Georgia Tech Lorraine, European Platform of the Georgia Institute of

advertisement
Georgia Tech Lorraine, European Campus of the Georgia Institute of Technology
Technology and Society (HTS 2084RMZ)
Summer 2012
Course Syllabus
Instructor
Timothy Stoneman
School of History, Technology, and Society
[email protected]
Course Description
Historians, sociologists, and philosophers of technology study the ways in which social,
political, and cultural choices influence the design of artifacts and the process of
scientific research. Contrary to what you may have been taught as engineers, design is not
a purely rational process. Human choices, laden with value judgments, inform every
stage of the engineering enterprise, from conception and invention through innovation,
marketing, and final production.
This course takes an historical approach to the study of how human values have shaped
engineering practice by looking in depth at a wide range of historical case studies drawn
from both civilian and military technologies in the United States. The four examples
covered in the course include 20th century American systems of mass production, fast-food
franchising, the decision to drop the atomic bomb, and the development of the Internet. The
goal of the course will be not only to enhance students’ understanding of individual case
studies, but to increase their appreciation for the social nature of technological change –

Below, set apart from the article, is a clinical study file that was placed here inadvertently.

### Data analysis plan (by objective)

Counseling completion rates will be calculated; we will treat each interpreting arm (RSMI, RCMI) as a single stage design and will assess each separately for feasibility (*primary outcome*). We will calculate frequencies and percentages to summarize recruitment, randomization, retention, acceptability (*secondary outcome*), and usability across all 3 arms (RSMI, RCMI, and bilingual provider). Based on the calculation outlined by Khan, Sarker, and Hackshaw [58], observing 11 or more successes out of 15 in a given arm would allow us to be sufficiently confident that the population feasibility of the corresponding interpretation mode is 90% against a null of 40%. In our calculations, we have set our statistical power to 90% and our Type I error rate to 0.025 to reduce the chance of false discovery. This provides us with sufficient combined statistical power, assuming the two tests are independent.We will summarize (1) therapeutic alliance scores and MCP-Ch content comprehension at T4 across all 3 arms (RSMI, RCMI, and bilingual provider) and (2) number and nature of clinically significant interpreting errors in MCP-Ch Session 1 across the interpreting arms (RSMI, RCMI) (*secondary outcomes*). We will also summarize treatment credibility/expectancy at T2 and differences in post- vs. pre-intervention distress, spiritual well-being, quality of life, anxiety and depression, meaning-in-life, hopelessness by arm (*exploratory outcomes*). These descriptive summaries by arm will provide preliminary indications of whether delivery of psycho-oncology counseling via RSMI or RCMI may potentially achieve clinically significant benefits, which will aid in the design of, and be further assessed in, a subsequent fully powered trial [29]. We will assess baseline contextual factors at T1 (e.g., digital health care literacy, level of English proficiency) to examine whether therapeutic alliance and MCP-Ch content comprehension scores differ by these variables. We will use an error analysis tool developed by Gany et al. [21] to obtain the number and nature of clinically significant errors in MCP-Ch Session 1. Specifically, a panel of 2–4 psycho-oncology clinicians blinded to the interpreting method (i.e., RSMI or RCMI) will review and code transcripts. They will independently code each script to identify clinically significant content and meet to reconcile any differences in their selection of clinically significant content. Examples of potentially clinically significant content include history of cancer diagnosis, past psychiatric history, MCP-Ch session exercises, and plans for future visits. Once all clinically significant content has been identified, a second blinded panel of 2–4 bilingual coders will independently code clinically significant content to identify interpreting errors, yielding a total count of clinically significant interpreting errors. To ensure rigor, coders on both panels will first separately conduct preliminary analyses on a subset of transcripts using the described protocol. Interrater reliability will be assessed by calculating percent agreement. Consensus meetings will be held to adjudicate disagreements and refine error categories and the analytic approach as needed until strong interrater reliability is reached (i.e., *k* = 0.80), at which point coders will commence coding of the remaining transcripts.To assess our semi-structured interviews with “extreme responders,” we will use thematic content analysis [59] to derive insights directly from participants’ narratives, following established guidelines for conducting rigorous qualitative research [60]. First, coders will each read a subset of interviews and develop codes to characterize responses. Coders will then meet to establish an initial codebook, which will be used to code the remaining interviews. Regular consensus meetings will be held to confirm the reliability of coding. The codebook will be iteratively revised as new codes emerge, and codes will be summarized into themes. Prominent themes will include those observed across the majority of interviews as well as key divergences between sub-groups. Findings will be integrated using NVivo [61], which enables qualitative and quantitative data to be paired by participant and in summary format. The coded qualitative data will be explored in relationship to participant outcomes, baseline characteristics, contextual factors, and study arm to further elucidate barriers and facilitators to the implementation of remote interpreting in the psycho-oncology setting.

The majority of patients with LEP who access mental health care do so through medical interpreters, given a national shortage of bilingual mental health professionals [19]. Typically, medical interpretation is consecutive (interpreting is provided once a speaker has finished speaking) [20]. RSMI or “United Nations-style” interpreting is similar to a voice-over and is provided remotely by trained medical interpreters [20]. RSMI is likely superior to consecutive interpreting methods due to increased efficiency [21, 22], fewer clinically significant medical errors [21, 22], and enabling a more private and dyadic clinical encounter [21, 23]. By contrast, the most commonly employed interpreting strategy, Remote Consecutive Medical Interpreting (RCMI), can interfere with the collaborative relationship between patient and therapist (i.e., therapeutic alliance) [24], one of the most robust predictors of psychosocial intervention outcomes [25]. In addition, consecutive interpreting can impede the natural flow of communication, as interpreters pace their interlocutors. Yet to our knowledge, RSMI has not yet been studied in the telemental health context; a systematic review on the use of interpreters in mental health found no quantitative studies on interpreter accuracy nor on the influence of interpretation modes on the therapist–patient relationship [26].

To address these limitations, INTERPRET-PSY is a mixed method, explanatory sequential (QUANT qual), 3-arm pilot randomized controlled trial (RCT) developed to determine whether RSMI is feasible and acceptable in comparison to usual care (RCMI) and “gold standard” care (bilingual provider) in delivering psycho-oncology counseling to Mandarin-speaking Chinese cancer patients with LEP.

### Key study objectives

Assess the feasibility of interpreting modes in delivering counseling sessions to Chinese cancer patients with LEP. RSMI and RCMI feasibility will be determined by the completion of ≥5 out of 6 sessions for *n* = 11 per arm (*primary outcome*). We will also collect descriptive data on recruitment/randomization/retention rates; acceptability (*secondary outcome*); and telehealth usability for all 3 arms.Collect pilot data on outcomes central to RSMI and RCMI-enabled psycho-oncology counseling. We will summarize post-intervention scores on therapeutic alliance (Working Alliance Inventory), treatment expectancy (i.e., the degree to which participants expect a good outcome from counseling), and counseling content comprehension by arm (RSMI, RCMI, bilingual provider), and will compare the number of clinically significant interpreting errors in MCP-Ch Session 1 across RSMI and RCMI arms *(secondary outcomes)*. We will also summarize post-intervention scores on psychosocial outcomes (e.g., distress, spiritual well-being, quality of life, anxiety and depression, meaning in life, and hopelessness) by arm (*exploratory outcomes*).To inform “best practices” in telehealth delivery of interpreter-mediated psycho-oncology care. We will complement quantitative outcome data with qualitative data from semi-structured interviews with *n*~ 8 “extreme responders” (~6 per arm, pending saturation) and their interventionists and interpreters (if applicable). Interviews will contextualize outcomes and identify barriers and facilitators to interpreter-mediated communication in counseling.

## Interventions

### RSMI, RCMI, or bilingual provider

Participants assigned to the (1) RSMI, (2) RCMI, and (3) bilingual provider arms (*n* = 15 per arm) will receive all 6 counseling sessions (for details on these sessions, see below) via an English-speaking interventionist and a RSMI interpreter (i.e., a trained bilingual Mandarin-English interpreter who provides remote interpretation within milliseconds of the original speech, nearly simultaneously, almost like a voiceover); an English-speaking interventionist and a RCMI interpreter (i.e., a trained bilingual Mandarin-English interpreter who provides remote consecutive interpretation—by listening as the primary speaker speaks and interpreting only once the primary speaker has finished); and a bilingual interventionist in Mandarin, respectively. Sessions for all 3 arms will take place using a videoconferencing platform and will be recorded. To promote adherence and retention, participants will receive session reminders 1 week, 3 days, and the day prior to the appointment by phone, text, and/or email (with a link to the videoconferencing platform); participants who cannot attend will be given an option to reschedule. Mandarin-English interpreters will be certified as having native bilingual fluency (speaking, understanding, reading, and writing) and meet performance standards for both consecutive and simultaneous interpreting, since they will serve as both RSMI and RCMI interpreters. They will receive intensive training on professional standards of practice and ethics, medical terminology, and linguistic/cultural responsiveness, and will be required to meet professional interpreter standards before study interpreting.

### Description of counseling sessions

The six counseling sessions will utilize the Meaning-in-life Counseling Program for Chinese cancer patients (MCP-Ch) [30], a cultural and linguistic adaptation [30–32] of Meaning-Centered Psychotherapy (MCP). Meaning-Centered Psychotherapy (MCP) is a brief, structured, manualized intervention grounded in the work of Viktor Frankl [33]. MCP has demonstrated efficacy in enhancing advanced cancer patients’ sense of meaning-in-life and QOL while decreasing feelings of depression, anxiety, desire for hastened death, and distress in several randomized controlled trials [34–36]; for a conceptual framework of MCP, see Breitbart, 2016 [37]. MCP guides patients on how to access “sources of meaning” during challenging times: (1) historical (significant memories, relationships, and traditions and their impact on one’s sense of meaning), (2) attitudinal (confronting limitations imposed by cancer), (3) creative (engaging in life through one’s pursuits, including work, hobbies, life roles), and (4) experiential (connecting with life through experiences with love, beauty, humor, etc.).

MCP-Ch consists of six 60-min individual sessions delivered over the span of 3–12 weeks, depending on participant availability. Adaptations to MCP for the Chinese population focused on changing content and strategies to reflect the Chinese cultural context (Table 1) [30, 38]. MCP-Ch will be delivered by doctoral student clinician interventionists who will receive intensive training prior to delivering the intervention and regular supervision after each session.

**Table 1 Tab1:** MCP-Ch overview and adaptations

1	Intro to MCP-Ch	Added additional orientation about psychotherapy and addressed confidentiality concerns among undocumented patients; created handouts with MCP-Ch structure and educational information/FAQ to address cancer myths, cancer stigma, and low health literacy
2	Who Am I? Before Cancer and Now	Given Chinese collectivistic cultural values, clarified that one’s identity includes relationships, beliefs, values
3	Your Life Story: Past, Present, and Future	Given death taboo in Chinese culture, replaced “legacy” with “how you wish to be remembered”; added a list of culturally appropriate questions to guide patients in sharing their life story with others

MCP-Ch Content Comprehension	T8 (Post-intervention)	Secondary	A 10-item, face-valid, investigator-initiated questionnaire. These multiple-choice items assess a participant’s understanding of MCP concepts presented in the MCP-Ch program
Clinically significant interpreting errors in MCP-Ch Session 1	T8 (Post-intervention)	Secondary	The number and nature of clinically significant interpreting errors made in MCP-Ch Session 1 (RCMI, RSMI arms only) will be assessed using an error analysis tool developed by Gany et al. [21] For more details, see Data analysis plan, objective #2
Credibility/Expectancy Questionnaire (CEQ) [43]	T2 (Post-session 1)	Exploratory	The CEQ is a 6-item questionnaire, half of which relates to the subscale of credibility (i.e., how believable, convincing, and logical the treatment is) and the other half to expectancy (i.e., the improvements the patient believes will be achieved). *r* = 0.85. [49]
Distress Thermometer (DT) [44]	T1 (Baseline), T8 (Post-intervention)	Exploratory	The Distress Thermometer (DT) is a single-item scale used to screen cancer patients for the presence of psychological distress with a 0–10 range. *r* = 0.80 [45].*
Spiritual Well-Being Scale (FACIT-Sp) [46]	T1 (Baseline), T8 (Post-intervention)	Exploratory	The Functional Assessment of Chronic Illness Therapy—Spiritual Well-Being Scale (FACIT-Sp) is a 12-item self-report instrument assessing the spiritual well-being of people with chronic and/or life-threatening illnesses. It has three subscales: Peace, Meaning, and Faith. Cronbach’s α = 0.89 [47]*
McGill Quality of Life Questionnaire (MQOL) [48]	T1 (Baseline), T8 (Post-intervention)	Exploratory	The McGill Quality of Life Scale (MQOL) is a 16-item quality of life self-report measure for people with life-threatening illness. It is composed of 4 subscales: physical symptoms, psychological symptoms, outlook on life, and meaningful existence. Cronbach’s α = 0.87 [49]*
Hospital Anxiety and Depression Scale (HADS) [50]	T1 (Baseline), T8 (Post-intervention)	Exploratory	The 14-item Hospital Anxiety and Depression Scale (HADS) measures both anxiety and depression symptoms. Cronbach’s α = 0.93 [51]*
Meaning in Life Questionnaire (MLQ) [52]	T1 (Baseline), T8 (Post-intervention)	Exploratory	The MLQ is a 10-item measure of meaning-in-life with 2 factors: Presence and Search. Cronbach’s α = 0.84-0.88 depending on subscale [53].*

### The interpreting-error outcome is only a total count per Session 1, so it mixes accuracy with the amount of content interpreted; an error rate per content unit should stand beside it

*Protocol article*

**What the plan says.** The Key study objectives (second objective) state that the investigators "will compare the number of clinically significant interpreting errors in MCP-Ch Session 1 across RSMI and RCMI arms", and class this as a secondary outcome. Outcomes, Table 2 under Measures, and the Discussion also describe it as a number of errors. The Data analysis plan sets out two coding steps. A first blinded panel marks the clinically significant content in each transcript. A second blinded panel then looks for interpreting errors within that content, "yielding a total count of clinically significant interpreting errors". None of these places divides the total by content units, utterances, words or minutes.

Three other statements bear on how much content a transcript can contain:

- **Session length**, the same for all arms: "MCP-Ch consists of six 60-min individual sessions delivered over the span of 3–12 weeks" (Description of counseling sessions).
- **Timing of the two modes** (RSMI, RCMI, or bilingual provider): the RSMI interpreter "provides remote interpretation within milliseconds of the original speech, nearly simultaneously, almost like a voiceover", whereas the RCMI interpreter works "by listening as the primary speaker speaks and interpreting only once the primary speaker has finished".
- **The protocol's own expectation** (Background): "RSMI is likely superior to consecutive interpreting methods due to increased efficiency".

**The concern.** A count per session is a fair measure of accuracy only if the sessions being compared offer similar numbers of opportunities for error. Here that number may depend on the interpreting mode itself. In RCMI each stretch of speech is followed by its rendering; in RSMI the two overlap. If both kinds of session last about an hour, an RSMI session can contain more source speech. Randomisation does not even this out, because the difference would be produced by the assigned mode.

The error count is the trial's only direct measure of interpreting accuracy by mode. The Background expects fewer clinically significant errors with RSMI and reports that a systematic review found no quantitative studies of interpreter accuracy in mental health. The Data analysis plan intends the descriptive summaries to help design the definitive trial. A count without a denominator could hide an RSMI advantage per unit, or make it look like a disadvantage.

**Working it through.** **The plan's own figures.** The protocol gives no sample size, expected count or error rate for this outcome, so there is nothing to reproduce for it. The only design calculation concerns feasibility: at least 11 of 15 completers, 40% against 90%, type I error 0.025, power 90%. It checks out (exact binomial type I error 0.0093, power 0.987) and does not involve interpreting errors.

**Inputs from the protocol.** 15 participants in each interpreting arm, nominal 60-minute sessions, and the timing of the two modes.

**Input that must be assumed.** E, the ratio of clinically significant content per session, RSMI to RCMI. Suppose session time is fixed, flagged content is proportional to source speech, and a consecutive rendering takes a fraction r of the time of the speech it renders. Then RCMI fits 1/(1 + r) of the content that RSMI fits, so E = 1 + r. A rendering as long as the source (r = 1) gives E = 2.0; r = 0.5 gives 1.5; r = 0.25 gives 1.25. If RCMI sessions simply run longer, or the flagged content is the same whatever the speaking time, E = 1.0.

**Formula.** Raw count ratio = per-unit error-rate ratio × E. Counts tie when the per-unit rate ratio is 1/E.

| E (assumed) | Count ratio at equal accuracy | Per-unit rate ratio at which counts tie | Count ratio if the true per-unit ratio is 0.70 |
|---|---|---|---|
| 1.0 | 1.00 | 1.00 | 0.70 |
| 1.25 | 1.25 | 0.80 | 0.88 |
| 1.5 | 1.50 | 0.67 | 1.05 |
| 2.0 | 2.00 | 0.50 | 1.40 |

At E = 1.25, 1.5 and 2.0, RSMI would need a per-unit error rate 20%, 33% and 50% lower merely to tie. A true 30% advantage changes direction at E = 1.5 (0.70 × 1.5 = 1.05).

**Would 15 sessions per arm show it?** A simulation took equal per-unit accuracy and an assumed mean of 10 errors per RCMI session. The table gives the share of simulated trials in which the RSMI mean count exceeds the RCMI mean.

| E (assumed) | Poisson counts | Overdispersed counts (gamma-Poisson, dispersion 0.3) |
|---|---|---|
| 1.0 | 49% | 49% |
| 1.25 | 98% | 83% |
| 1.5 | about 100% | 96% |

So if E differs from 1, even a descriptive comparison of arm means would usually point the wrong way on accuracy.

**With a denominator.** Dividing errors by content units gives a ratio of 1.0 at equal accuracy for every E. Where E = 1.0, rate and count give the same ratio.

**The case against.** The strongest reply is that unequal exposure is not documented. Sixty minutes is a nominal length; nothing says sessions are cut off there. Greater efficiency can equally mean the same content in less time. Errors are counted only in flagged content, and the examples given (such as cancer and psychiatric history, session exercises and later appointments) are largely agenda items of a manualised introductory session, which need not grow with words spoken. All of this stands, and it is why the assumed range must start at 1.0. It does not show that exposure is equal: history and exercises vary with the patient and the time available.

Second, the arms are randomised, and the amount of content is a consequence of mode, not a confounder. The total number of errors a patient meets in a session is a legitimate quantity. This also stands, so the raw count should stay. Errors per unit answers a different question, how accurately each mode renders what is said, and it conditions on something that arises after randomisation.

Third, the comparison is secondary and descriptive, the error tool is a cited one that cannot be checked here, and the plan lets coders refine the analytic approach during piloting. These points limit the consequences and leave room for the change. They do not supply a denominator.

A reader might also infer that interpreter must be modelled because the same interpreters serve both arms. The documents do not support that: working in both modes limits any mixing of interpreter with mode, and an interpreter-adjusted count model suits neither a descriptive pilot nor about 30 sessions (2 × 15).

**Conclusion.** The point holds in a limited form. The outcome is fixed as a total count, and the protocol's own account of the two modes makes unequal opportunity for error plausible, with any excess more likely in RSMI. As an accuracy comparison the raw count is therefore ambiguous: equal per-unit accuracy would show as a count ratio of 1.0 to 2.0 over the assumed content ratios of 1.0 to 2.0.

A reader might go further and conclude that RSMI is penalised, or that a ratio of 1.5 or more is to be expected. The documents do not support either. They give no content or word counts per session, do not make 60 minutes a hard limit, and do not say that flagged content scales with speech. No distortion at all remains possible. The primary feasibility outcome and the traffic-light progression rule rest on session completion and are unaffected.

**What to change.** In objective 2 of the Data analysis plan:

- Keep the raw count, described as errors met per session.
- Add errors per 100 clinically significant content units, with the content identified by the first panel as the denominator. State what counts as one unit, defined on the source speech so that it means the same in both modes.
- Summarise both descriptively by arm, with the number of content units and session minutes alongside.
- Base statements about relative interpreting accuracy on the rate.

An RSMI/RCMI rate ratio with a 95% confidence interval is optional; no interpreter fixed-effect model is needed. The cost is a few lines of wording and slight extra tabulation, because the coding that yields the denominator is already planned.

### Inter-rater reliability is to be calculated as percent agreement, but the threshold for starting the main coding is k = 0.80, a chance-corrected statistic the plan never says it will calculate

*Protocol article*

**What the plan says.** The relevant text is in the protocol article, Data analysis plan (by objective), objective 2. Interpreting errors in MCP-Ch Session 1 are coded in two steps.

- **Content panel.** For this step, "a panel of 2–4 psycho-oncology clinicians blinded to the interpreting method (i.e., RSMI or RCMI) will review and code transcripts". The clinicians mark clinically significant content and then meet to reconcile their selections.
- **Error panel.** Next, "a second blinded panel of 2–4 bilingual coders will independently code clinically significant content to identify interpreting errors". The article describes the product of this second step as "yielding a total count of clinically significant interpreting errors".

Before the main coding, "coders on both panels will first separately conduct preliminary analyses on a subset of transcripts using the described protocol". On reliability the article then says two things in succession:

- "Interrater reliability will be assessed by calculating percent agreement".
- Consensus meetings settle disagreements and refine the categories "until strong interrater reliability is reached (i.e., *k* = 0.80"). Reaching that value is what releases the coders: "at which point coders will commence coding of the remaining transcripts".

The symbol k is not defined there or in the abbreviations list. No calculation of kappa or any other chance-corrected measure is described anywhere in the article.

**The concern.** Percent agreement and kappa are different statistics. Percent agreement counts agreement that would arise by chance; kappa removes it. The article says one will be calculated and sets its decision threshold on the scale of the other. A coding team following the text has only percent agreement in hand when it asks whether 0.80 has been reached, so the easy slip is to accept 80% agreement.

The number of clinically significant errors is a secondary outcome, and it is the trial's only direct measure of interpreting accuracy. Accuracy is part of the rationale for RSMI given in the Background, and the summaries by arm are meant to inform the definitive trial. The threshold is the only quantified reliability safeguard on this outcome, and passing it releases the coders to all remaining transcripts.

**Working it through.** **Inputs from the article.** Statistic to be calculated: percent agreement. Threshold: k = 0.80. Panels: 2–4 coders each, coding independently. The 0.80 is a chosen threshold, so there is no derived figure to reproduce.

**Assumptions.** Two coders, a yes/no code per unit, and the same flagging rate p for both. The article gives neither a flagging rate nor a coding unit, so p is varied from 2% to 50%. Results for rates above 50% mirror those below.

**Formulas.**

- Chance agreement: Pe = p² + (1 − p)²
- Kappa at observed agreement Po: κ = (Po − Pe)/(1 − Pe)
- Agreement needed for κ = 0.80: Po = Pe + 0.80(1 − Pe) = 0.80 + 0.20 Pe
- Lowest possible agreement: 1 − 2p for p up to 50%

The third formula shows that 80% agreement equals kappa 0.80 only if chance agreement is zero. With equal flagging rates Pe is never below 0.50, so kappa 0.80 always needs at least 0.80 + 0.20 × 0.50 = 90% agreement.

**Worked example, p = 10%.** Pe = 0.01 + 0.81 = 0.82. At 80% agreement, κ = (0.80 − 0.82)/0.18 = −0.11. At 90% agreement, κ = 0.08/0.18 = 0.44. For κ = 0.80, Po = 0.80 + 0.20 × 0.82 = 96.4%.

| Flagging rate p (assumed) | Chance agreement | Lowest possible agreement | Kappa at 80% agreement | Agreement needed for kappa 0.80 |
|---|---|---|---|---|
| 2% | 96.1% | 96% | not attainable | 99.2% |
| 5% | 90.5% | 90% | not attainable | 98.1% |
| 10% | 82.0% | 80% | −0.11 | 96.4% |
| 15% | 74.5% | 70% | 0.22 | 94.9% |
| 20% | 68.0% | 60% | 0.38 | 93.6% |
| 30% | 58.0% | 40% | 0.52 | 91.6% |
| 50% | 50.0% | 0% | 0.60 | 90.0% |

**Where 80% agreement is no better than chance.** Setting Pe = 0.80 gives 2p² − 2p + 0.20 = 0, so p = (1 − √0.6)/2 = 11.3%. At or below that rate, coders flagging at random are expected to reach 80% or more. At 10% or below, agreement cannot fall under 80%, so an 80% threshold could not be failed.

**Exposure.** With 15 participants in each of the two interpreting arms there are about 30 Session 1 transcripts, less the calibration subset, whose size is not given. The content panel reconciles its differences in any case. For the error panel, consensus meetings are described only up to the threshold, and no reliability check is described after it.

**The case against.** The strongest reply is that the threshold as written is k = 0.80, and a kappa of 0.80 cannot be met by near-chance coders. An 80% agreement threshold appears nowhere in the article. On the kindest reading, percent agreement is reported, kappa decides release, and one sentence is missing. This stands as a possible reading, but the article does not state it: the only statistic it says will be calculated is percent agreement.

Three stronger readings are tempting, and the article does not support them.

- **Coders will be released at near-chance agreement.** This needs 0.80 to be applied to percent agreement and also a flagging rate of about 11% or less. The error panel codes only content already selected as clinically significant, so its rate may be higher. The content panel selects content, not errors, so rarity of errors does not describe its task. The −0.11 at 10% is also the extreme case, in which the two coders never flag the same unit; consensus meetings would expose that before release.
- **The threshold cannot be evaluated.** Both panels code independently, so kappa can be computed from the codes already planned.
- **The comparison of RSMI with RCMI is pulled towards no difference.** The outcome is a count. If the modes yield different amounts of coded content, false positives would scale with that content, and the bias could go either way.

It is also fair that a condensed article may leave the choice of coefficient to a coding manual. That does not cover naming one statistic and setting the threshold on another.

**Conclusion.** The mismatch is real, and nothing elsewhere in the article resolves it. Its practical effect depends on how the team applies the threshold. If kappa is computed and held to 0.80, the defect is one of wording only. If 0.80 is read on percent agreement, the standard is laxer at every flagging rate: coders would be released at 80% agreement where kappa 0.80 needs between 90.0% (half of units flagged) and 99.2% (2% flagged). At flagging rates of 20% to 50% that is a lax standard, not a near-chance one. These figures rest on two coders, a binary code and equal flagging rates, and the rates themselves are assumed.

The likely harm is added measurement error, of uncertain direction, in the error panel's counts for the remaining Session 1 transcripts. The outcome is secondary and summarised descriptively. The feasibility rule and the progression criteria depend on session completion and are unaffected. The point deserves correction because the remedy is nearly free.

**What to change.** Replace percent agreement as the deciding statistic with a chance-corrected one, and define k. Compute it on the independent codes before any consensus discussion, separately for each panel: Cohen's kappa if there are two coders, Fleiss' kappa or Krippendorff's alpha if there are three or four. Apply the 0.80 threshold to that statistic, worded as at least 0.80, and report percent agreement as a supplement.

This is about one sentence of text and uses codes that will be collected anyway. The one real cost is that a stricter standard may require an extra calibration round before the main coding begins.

that is, how political, social, cultural, and personal values infuse the design, production, and
diffusion of material products.
Grading
Course assessment will be done on the basis of the following formula:
Participation
Written assignments
Midterm
Final
10%
10%
40%
40%
Georgia Tech Lorraine is a serious academic program. Class attendance is required. Roll
will be taken daily. If possible, please let me know in advance if you cannot attend class.
Students may have two unexcused absences during the semester. Further unexcused
absences will result in the loss of half a letter grade. Students are expected to pay
attention in class. All weekly written assignments must be typed and are due by Friday at
6pm via T-Square, except the final assignment, which is due July 25. There will be no
tests or assignments due on Tuesday (or following a long weekend) and no unannounced
quizzes. The final exam will cover the material since the midterm, except for main
concepts covered in the Introduction. Grading will be done on a letter basis and will be
rounded up on the half percentage point (i.e. 89.5% = A). Final grades will not be
available until after the Monday following the end of the exam period through Oscar
(August 6).
Honor Policy
Students are expected to abide by the Georgia Tech honor code. All infractions will be
handled through the Office of the Dean of Students and treated with the highest degree of
seriousness.
Reading Material
Required textbooks:
J. Samuel Walker, Prompt and Utter Destruction: Truman and the Use of the
Atomic Bombs against Japan (UNC, 1997, 2004)
Additional reading material will be made available on T-Square.
Course Schedule
The course will follow the following lecture and reading schedule:
Weeks 1-2
Weeks 3-4
Weeks 5-6
Weeks 7-9
Weeks 10-11
Introduction
Fordist mass production
Fast food and McDonaldization
Decision to drop the atomic bomb
Origins of the internet
Special dates:
June 13
June 20
July 4
June 30-August 2
No Class (Field Trip)
Midterm Exam
Field Trip (No Class)
Final Exams
Download
Related flashcards
Create flashcards